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'Rac'-ing upstream to treat rheumatoid arthritis

DOI: 10.1186/ar2924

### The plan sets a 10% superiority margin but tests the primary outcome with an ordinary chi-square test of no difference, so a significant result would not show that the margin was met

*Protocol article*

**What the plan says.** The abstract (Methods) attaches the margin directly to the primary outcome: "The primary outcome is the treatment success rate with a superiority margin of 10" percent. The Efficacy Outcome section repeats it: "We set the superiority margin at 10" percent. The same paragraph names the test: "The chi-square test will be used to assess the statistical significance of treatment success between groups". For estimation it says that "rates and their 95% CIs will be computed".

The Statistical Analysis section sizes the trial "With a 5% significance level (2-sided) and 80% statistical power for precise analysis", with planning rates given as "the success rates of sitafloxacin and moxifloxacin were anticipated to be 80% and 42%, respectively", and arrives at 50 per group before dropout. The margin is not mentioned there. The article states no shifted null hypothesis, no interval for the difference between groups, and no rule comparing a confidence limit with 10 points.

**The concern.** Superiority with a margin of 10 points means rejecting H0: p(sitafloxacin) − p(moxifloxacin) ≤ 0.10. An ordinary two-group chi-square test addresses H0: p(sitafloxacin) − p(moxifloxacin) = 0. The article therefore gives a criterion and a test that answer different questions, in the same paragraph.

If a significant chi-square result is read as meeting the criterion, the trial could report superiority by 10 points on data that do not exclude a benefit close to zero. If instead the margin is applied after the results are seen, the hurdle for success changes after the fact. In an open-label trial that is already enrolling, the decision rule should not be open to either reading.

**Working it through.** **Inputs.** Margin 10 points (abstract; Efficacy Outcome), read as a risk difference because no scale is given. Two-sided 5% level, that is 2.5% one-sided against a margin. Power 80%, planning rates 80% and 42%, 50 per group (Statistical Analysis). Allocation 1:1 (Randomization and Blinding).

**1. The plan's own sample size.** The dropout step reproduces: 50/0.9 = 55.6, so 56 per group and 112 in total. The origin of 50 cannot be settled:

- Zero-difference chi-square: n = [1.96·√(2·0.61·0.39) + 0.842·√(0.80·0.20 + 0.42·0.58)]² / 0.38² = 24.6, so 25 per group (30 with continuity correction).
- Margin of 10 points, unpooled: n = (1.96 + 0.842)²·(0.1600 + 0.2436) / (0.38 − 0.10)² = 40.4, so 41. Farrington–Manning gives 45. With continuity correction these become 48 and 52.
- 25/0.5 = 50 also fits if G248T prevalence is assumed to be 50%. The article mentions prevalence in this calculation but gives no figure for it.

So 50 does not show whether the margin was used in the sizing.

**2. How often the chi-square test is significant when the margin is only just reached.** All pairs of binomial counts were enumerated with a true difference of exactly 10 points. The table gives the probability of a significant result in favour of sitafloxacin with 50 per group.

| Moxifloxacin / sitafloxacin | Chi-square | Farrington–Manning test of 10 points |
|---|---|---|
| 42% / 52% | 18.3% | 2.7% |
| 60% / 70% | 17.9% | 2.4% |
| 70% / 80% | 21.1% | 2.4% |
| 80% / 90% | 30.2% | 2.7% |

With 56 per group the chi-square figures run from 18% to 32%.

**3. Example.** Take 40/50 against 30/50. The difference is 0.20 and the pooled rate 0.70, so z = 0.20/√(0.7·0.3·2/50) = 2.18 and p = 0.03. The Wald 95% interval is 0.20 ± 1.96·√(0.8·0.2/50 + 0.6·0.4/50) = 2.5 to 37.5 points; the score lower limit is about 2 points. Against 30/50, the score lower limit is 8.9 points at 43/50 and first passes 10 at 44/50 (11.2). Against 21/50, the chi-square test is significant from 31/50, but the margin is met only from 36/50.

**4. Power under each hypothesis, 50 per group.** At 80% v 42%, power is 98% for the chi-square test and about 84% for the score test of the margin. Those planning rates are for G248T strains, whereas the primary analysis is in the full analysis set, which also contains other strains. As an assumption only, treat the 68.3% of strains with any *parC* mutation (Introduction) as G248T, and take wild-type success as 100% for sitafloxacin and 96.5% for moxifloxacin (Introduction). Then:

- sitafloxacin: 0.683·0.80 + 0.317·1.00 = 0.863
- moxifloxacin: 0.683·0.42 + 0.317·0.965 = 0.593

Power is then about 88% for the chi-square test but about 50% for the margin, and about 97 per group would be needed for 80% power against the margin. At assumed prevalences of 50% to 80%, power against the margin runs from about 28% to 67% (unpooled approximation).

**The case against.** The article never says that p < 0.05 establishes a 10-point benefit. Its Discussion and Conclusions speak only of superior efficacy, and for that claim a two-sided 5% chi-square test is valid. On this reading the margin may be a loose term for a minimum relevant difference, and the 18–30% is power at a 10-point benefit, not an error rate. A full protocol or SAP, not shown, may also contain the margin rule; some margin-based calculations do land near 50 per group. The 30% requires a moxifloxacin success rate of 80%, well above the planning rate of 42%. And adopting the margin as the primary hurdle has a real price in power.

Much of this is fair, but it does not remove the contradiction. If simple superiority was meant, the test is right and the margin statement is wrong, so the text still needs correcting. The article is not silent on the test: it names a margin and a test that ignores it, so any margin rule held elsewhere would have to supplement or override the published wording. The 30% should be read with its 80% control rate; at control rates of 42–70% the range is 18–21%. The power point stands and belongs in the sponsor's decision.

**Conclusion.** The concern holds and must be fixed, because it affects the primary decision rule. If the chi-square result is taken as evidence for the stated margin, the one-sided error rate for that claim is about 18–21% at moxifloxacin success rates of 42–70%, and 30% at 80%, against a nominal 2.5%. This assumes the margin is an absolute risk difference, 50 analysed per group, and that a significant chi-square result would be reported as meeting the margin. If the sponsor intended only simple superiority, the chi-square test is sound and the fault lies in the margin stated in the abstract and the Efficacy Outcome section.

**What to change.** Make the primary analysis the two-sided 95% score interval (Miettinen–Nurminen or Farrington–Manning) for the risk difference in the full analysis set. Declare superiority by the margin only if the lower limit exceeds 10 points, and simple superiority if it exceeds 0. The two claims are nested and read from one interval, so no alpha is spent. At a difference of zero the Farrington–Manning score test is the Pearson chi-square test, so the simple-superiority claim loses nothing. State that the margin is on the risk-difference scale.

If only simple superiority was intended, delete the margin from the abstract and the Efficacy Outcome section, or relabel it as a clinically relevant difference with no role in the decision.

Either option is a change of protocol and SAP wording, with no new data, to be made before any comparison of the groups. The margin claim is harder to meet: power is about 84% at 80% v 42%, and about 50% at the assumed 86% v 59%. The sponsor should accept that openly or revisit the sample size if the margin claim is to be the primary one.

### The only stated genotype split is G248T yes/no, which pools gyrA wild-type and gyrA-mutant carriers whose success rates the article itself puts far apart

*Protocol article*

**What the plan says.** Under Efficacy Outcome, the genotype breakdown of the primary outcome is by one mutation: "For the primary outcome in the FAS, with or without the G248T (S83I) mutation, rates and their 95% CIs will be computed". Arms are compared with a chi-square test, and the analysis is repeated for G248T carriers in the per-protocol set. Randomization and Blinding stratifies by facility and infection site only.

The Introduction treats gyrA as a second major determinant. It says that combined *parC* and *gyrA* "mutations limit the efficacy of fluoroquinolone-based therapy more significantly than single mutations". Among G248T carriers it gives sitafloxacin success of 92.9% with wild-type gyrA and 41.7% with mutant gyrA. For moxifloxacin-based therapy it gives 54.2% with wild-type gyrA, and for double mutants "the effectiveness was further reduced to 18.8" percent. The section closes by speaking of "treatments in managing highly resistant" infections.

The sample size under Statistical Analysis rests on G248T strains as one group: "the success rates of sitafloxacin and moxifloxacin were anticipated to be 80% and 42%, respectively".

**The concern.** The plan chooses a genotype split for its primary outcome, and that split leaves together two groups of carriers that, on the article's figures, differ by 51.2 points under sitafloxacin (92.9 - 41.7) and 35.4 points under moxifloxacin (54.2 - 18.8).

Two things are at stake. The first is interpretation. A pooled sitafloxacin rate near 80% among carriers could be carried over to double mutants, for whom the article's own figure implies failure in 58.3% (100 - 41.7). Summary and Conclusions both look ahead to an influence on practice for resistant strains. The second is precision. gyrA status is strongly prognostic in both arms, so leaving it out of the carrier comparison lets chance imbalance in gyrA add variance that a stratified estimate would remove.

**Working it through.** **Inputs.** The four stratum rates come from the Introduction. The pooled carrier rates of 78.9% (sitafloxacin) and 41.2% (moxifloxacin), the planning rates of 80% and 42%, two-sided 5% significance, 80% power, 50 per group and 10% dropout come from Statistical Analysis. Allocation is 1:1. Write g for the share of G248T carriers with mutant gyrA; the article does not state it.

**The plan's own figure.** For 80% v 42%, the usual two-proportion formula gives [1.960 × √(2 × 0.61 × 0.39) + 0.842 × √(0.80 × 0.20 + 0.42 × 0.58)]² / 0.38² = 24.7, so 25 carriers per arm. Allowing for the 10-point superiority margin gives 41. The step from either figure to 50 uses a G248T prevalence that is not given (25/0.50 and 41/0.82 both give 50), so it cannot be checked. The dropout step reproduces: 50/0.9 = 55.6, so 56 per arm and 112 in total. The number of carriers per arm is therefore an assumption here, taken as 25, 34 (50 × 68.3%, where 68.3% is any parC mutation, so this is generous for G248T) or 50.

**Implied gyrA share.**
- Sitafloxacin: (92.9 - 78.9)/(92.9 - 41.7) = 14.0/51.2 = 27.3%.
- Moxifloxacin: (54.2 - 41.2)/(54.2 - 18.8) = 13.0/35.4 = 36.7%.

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Protein-based therapeutics for rheumatoid arthritis have limitations despite improved clinical outcomes. In addition to expense and the need for parenteral administration, a significant percentage of patients do not have robust responses. Intracellular signaling molecules, such as members of the Rho family [1], represent an attractive alternative because the compounds are often orally bioavailable and can block numerous proinflammatory mediators simultaneously.Targeting signal transduction, however, has been an exercise in frustration until recently. The p38 mitogen-activated protein kinase saga is emblematic of these problems [2]. Despite abundant preclinical data supporting the utility of p38 inhibitors, benefit has been marginal at best [3]. It is important to recognize that success in biologics also did not come with the first attempt. Numerous failures preceded the advent of TNF blockers, including anti-CD4, anti-CD5 and anti-CD52 antibodies, IL-2-diphtheria toxin fusion protein, IFNγ, IL-2, and several others. Clinical efficacy for JAK and Syk inhibitors demonstrated in recent years crossed the Rubicon for signaling-directed therapeutics [4,5]. The question now is not whether some of these agents can be effective; rather, it is whether the toxicity and side effects will be acceptable in a world where biologics have an advantageous therapeutic index.A distinguishing feature of the encouraging interventions (Syk, JAK, and perhaps c-Kit) compared with p38 inhibitors is that the former targets are proximal in the signaling cascade. Going upstream can be risky, since each enzyme casts a broader penumbra of effects than a downstream target. This increases the potential for both benefit and toxicity. Risk, however, can be managed; lack of efficacy cannot.This lesson is being exploited by going far upstream using therapeutics that inhibit the Rac proteins. These signaling enzymes, unlike the classical protein kinases that phosphorylate various transcription factors, a


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